3. “The whole point of being in a hospice is to die. ”

    One of the primary purposes of hospice is to palliate the process of dying as much as possible, without using extreme measures of medical intervention. I’m not sure that this is one of the Church’s purposes, since living the Christian life, being baptized, may actually make the dying process more painful, by bringing us face to face with our finitude, imperfection and sin.

    Also, if Church is to be thought of as a hospice, it should be thought of as a hospice where all member are patients and caregivers, a ministry of the dying to the dying. Although that’s what all hospices really are, that’s not the way they are thought of; in medical hospice, caregivers and patients are clearly distinguished, with clearly defined and different roles. There are professionals, who administer care, and patients, who are not professionals and who receive care. In the church, despite the existence of clergy, there are no professionals; all those who administer and receive care amateurs, and all are patients.

    All metaphors break down when pressed beyond a certain point. The church as hospice is a better metaphor than the church as hospital, I just wish there were some way to combine it with the idea of the church as a school for learning how to die. But I guess that’s too morbid, as is this: the major leading cause of death is life.

  4. Bingo! Amen! This! All those other ways of saying, “Nicely written and said!”

  5. Headless Unicorn Guy says

    Regarding your imagery at the end, I’ve run into Bible Zombies. (Usually trying to sell me their Zombie Fire Insurance.) The original IMonk’s most famous essay was about the motivations of Bible Zombies: the classic “Wretched Urgency”.

  6. “The dying have a capacity to appreciate the present moment, and value it.”

    Sometimes.

    When my father was dying at home under at-home hospice care (the only kind available to us at the time), the morphine that the hospice program used to control his pain, which I know was excruciating, caused him for the last two weeks of his life to hallucinate and be totally out of touch with what was going on around him, and totally unaware of me and my mother, his primary care-takers. He reverted to speaking only Italian, his first language, and since I know no Italian whatsoever, I couldn’t understand anything he said. But my mother, who spoke Italian, told me that he wasn’t saying anything that made any sense; he seemed, rather, to be speaking to phantom figures from his childhood.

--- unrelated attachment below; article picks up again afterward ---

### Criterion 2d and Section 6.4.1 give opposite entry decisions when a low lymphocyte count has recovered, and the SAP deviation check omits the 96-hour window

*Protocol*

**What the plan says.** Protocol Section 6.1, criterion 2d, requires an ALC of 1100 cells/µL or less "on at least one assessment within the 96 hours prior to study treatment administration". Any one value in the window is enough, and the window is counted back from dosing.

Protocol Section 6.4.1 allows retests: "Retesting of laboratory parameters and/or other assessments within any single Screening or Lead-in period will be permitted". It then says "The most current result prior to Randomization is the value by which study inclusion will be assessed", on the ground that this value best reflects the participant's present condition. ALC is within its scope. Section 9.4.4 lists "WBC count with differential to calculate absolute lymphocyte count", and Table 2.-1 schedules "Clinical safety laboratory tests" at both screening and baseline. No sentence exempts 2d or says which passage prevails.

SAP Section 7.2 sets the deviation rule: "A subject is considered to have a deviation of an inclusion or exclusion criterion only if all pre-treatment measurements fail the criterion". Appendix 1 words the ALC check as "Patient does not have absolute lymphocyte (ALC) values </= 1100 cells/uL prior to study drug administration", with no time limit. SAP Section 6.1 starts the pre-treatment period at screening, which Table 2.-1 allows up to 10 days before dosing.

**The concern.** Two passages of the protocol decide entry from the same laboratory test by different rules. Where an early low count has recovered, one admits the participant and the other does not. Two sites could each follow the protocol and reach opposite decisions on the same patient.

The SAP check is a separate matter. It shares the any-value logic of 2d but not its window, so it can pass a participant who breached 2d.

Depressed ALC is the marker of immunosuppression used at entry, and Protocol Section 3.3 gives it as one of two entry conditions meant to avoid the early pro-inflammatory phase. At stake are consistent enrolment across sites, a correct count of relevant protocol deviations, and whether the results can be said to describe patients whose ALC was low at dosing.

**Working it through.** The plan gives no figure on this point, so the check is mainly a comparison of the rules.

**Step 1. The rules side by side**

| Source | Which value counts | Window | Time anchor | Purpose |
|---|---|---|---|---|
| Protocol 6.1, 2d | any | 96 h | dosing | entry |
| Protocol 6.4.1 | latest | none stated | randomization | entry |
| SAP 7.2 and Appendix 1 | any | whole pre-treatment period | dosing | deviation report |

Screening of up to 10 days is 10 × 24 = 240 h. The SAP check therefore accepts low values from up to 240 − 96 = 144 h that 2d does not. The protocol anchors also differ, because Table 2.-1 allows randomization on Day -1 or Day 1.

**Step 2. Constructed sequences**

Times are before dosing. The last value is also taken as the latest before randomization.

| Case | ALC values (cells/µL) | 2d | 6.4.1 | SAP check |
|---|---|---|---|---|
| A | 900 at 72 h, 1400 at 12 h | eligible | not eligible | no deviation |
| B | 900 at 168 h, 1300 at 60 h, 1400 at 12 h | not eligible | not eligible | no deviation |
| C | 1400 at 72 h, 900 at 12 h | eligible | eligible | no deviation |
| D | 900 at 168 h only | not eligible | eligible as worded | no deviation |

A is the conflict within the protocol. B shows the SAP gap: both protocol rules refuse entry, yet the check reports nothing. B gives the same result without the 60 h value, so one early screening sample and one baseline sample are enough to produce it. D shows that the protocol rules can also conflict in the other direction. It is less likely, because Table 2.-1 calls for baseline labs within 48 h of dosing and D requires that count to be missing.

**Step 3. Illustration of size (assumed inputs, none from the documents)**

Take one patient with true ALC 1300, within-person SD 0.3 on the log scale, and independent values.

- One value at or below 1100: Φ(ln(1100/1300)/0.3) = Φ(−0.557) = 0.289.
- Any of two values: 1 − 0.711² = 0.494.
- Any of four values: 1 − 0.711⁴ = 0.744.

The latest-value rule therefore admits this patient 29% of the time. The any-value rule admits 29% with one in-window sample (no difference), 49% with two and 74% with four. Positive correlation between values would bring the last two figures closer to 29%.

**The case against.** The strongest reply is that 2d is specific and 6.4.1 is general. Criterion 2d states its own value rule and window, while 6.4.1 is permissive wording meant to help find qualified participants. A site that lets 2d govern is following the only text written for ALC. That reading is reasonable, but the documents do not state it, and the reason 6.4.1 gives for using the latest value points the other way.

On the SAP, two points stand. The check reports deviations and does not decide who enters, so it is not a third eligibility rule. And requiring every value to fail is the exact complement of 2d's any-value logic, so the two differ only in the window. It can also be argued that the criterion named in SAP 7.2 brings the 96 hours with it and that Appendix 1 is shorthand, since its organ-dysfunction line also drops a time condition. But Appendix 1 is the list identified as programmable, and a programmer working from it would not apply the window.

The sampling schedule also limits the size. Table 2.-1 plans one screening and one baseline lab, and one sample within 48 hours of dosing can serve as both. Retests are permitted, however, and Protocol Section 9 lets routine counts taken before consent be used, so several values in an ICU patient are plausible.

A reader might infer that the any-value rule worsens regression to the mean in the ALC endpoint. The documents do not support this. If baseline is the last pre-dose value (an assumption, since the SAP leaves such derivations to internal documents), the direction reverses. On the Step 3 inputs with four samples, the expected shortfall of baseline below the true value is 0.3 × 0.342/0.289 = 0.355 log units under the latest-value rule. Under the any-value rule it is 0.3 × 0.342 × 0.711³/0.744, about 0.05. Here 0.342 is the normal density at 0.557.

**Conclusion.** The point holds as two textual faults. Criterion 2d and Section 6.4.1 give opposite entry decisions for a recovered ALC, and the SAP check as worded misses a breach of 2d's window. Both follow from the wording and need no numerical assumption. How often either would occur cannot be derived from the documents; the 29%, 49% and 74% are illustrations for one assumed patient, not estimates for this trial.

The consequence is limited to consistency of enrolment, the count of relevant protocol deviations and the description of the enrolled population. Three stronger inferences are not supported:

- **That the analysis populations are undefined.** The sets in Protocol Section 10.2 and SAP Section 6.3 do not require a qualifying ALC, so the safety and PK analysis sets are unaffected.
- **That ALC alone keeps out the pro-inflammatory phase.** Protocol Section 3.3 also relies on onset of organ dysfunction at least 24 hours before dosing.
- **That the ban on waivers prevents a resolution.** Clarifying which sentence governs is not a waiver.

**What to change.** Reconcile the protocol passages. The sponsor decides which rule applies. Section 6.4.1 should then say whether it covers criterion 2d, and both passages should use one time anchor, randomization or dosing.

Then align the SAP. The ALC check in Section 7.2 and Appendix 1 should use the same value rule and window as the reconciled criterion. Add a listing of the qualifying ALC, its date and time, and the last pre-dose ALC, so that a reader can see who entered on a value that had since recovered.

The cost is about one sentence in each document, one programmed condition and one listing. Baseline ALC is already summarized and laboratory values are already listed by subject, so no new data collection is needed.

Before this last stage, he had been in and out of the hospital numerous times until he came home with us for the last months of his life. The only differences I saw in him as a result of his slow dying was that he seemed defeated and was afraid. I had never seen him defeated, or afraid.

    A few days before he died, I sat by his bedside as he lay in a semi-comatose state, and read in a whisper the gospel account of Jesus’ raising of Lazarus, and I cried. And I knew that the man I had never really known in this life, and who had never really known me, I would never have the chance to really meet and know this side of eternity. And I prayed that he would soon be beyond all defeat and fear

    “The dying have a capacity to appreciate the present moment, and value it.”

    Sometimes.

  7. Paul says, “I am/have been crucified with Christ”, not “I am being crucified”. We are only “dying” if we have failed to embrace our death in/with Christ. And we are only freed from our dying in death. I recommend Richard Beck’s “The Slavery of Death” for more clarity on this subject.

    • Randy Thompson says

      Christ died once, one for all. The Christian life is to daily embrace that–as well as the life that comes three days later!

  8. ” It is the meek who are uninterested in power, influence and control over others.”

    But the dying are not always meek. I’ve been privy to the kinds of power struggles that can be fought among the family members of those who are dying, and in which the dying sometimes participate, wielding power and guilt like weapons with which to make their last wishes and desires succeed, even beyond their death.

    The dying can be cruel and manipulative. I’ve seen meek ones manipulated by the dying (that is, those expected to die imminently) into doing things that hurt those meek ones terribly. I’ve seen those soon to die in the grip of the lust for power and control. Nietzsche said that the primary animal drive is the will-to-power, not the will-to-live, and that dying is not an impediment to the realization of the will-to-power; my experience has taught me that Nietzsche was correct.

    Being conscious of one’s own imminent death is not a guarantor of meekness, or any other good quality, spiritual or otherwise.

    Perhaps your experience has been different, CM, because you have entered those anterooms to death as a chaplain, and your office had influence. Or maybe you’ve just been lucky to have such widespread experience with people who benefited spiritually from the process of their own dying. My own experience has been that the dying are no more spiritually open or meek or anything else, good or bad, than those who are not expecting imminent death, and that the process of dying, in and of itself, changes nothing significant about the one expecting to die.

    The dying can be proud, the dying can be vain, the dying can be oblivious; what they were when they were not expecting to die soon is not much changed by expecting to die soon.